I have recently started manning the front desk of CLDI in the mornings. In the office bathroom hangs a little plaque that quotes 2 Thessalonians 3:13: “As for you brothers, never tire of doing what is right.” Reading this scripture day after day, I have been meditating on this statement for a while now.
At first, this particular piece of Pauline advice seemed a little overeager. How can someone never tire, of doing anything? Let alone something so against our nature as consistently doing right? He might as well tell us to never tire of holding our arms above our heads. That is not our natural posture; gravity does not allow for us to restin that position; it is always an effort.
In the same way, doing right is not a natural posture for us. The gravity of our sinful nature weighs us down so that to “rest” in this world is to take a break from our efforts, our striving, our Christian pursuits of worshiping, serving, of doing good and doing right. Perhaps even to take a break from resisting sin. Essentially, to be in our resting state as human beings is to be in sin. Bold I know…but I invite you to ponder this with me.
If we are living in our sinful nature, where our “never-tiring” state is sin, how could we possibly never tire of doing right? I believe God’s answer to this question would be, “With man this is impossible, but with God all things are possible” (Matthew 19:26). In Romans chapter 8, Paul writes:
“Therefore there is now no condemnation for those who are in Christ Jesus, because through Christ Jesus the law of the Spirit of life has set us free from the law of sin and death. For what the law was powerless to do in that it was weakened by the sinful nature, God did by sending his own Son, in the likeness of sinful man to be a sin offering. And so he condemned sin in sinful man, in order that the righteous requirements of the law might be fully met in us, who do not live according to the sinful nature, but according to the Spirit.”
Thanks to Jesus’ work on the cross, we are no longer slaves to our sinful nature as long as the Spirit of God lives in us. And when the Spirit of God is in us, we become new creations. We have a completely different nature, a different natural posture to stand in, a different gravity, and a different rest. Contrary to the rest of the world, we rest in doing right. The automatic inclination of our hearts is to do right and it is, in fact, doing right that refuels and refreshes us so that we are constantly filled and energized to do our work and live our lives in righteousness.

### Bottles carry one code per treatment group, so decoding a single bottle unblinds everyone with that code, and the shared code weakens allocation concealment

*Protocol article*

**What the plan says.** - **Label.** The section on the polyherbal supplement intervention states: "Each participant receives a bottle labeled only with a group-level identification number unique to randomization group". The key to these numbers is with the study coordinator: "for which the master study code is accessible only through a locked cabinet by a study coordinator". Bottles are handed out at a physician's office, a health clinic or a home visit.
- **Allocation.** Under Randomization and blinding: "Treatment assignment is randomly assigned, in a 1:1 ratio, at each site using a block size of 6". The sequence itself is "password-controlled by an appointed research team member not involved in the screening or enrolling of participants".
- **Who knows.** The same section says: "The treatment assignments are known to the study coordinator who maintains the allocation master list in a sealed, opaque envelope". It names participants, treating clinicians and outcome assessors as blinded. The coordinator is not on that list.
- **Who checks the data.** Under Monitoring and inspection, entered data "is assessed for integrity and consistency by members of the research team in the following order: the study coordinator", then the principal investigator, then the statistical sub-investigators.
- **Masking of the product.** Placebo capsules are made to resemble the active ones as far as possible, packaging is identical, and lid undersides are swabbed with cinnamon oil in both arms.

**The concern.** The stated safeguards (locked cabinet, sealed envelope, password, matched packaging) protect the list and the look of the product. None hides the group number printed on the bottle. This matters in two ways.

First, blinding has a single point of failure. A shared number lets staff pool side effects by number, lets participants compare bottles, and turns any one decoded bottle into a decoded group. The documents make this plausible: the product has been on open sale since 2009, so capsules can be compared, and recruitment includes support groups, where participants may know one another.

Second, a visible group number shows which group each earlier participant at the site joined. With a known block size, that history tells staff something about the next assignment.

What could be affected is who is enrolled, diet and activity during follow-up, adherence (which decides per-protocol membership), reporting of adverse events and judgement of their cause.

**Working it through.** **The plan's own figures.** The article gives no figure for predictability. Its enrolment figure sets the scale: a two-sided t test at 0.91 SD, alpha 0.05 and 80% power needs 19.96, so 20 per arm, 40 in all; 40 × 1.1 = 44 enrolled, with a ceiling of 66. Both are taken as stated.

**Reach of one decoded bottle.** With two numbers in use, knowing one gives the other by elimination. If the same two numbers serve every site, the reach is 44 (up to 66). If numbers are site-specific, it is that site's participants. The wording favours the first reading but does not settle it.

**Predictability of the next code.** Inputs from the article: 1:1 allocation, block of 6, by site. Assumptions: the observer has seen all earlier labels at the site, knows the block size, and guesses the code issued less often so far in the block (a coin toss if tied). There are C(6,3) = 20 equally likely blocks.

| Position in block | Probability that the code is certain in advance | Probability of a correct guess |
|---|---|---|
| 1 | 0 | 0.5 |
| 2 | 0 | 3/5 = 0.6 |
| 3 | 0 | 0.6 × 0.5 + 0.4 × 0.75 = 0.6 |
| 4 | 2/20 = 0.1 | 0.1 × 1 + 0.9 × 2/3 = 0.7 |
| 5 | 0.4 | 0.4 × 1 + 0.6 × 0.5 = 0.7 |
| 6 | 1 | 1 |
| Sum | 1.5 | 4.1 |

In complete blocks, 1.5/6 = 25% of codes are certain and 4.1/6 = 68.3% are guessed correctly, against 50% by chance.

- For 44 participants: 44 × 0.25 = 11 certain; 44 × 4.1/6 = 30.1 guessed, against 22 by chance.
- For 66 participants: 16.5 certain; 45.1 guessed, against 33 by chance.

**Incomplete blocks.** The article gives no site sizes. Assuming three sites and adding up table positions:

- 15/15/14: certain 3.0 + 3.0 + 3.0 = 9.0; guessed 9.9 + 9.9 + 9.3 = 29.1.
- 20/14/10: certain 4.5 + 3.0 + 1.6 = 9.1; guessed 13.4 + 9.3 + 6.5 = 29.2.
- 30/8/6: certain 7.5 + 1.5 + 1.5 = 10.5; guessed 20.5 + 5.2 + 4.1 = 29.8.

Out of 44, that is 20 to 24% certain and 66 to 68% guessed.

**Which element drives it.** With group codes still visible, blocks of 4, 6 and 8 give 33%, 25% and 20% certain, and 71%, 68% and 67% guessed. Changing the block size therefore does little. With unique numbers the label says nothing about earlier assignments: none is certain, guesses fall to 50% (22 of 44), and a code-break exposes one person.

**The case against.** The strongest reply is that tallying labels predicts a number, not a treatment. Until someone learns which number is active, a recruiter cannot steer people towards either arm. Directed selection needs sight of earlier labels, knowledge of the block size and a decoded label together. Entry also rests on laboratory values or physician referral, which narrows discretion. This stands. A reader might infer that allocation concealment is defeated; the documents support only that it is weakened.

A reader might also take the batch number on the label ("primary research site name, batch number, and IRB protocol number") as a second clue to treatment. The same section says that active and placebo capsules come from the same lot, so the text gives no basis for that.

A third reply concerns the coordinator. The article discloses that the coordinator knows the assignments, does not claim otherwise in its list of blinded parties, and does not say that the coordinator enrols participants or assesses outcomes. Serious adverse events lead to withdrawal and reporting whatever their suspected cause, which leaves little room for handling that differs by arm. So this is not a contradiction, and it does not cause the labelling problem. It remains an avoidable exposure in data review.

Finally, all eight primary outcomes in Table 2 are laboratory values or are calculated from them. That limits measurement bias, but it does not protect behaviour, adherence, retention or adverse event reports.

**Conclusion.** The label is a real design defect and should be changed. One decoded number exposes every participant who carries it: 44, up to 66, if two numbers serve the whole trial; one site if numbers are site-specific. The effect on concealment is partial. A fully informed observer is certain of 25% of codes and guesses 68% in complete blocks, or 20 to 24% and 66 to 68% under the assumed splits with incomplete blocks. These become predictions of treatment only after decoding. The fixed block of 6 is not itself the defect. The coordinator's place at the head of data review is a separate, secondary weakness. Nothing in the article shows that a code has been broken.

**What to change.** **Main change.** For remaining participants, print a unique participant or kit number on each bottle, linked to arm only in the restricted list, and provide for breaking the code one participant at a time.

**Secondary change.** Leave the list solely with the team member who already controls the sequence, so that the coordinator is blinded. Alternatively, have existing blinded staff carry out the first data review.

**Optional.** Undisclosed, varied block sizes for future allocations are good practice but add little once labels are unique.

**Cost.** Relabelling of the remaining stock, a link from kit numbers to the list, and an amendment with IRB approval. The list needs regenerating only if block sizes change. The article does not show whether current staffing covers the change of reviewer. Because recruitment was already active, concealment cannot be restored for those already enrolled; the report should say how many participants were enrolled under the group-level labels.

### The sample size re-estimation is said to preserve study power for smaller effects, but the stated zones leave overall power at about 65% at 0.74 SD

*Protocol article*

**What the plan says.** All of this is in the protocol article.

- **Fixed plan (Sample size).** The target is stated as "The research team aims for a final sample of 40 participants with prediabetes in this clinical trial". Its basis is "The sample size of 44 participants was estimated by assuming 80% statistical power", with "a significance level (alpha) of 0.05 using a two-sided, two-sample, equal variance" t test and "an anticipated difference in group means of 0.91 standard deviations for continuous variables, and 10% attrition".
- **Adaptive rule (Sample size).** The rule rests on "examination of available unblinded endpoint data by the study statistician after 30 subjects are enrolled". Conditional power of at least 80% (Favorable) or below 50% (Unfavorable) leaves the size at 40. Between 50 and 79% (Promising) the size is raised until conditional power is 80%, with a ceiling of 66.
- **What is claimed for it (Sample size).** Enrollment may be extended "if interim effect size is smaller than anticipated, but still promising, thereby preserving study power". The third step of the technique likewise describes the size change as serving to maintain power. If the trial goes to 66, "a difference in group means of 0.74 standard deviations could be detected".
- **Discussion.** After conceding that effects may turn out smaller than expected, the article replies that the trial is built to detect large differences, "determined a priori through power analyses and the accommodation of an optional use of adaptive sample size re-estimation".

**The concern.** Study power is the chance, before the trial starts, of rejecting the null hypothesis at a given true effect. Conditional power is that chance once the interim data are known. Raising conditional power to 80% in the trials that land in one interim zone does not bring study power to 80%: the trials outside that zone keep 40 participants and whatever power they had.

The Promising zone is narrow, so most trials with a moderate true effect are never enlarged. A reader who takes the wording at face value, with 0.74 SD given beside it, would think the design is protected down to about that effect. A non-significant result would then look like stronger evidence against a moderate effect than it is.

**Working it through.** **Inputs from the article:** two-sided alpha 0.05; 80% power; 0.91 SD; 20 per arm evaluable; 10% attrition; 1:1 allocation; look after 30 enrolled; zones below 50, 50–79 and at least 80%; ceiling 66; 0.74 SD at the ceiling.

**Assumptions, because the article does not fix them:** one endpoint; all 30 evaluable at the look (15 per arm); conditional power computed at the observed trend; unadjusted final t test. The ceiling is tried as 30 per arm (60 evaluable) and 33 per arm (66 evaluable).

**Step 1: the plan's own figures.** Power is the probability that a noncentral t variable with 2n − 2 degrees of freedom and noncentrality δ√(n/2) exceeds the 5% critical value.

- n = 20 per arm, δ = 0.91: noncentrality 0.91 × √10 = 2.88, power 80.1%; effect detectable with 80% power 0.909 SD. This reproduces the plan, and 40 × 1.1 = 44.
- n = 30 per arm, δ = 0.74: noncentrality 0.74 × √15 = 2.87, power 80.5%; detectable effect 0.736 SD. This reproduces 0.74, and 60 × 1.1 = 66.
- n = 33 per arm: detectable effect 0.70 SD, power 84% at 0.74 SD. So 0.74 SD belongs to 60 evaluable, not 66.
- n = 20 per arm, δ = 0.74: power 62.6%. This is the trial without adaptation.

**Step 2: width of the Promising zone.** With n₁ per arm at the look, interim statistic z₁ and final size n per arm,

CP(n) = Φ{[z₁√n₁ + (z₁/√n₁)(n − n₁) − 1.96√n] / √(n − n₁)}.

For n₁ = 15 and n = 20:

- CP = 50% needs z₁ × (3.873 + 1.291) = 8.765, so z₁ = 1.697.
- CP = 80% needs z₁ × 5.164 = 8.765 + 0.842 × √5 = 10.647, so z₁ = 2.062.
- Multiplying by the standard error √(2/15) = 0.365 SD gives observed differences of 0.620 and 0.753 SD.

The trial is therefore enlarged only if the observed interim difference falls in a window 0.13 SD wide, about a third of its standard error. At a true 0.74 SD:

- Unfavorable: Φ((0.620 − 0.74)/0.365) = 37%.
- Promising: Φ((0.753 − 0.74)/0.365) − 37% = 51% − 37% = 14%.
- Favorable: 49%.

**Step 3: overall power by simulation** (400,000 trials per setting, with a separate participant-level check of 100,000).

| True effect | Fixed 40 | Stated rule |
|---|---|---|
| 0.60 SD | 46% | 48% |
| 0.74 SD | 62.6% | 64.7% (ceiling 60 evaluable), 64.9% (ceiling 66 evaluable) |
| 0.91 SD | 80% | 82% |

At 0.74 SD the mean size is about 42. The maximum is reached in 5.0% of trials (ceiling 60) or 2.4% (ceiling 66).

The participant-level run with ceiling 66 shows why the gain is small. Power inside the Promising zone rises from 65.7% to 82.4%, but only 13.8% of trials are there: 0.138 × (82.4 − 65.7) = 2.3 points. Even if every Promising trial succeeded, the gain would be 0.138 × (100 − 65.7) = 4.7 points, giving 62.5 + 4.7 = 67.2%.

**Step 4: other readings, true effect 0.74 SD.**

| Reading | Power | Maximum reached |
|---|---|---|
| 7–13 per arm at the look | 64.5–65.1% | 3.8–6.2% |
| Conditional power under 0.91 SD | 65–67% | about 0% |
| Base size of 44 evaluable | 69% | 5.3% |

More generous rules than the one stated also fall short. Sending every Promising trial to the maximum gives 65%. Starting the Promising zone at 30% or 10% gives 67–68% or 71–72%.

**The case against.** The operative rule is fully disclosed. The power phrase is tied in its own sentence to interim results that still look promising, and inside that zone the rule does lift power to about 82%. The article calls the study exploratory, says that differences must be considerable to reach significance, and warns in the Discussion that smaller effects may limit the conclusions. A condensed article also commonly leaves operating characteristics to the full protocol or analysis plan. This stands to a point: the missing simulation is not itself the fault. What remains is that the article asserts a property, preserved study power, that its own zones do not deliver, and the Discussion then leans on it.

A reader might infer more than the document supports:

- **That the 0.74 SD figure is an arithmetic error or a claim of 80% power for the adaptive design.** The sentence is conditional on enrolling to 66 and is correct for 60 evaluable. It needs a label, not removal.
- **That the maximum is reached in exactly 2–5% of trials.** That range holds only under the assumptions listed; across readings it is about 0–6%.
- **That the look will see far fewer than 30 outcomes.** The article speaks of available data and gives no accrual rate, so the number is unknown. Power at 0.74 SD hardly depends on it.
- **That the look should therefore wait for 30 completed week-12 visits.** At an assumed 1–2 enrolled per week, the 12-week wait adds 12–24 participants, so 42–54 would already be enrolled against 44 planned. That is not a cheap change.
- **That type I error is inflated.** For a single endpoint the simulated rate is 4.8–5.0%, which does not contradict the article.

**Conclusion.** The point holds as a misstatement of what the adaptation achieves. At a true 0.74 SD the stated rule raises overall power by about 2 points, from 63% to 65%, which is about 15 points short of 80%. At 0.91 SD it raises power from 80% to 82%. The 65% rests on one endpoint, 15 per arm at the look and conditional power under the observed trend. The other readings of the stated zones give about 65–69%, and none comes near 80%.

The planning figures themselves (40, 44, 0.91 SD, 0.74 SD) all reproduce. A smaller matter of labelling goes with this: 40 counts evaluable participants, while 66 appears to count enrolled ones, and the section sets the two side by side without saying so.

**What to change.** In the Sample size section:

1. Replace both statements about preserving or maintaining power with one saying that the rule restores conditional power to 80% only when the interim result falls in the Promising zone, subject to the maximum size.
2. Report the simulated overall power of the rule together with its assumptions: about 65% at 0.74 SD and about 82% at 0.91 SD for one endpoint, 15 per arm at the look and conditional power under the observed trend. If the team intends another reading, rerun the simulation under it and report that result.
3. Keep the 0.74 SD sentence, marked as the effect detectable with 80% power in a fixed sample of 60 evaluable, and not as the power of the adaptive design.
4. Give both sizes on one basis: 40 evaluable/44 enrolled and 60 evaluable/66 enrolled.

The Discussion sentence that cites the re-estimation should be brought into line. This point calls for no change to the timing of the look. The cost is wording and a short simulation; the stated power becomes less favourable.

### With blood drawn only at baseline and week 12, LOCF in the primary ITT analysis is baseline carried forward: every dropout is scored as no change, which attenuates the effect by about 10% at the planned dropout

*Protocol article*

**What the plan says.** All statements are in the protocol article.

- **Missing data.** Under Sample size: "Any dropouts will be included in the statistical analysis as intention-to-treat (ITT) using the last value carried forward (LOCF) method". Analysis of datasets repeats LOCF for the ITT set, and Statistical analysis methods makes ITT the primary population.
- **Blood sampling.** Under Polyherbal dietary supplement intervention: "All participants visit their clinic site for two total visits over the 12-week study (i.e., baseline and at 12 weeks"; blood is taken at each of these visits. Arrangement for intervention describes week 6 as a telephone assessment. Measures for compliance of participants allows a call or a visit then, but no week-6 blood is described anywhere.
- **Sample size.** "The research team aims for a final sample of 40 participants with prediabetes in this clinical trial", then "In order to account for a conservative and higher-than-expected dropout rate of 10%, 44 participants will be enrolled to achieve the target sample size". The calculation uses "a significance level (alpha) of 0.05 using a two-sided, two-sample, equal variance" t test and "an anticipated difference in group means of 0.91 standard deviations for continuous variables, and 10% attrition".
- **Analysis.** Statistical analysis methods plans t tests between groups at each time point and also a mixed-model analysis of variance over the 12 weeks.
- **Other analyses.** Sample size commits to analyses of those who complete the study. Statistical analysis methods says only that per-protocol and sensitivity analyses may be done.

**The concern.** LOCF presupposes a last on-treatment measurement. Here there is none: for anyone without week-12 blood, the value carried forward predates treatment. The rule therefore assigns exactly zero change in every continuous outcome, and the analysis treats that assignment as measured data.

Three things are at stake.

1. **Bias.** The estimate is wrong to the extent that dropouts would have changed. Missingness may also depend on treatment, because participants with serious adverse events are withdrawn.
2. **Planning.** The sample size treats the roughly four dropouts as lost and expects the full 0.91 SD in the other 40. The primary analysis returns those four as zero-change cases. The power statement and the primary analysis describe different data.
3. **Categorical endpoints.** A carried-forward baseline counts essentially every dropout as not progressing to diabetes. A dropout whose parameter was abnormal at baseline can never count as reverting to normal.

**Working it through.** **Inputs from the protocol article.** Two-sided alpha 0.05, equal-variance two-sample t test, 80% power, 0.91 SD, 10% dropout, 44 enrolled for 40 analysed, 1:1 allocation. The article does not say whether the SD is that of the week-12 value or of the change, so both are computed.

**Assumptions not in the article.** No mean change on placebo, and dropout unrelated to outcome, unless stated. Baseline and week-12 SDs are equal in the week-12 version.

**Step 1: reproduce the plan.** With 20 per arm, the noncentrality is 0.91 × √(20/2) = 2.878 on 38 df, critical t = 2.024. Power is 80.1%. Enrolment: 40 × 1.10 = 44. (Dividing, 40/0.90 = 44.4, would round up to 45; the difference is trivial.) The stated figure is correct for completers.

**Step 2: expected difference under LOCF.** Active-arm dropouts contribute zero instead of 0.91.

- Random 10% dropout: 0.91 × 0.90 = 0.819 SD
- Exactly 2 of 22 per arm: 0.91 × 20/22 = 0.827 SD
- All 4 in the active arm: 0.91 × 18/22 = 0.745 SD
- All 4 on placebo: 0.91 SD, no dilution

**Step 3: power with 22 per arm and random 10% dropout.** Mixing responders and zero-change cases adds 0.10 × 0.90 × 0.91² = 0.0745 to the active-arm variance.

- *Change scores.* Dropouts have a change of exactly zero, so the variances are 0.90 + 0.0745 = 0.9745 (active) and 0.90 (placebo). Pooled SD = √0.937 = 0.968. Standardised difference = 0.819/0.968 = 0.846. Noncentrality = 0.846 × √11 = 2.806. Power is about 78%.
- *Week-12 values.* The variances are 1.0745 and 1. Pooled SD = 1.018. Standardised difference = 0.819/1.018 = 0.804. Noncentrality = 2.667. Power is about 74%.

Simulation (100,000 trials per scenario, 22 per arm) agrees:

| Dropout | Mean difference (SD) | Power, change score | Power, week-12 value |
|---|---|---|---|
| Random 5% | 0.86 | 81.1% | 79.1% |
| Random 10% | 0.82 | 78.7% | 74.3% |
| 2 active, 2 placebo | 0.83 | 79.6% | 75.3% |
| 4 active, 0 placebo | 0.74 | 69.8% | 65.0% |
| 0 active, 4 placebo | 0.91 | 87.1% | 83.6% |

So this revelation has spurred a new pursuit in me. The pursuit of living in the Spirit. This sounds like a cliché Christianese statement, but it is not that for me anymore. It is not something I skim over and accept about myself willy-nilly. It is not a worship lyric I sing absentmindedly. And it is not something I do in my own strength. It is the pursuit of surrendering my own efforts and letting God’s Spirit fill up the gaps of my inadequacy. It is letting God make me a new creation – not better by degree but different in kind. I want to be as amazed at God’s impossible work in me as the rest of the watching world.
I will live like Paul when he said; “I came to you in weakness and fear and with much trembling. My message and my preaching were not with wise and persuasive words, but with a demonstration of the Spirit’s power, so that your faith might not rest in men’s wisdom, but on God’s power.” I will live life with my arms raised up to the Father, never tiring, defying gravity because I no longer live under the laws of this world but by the law of the Spirit of life, which sustains me and allows me, also, to never tire of doing what is right.
Harper Swords, Fellowship House Intern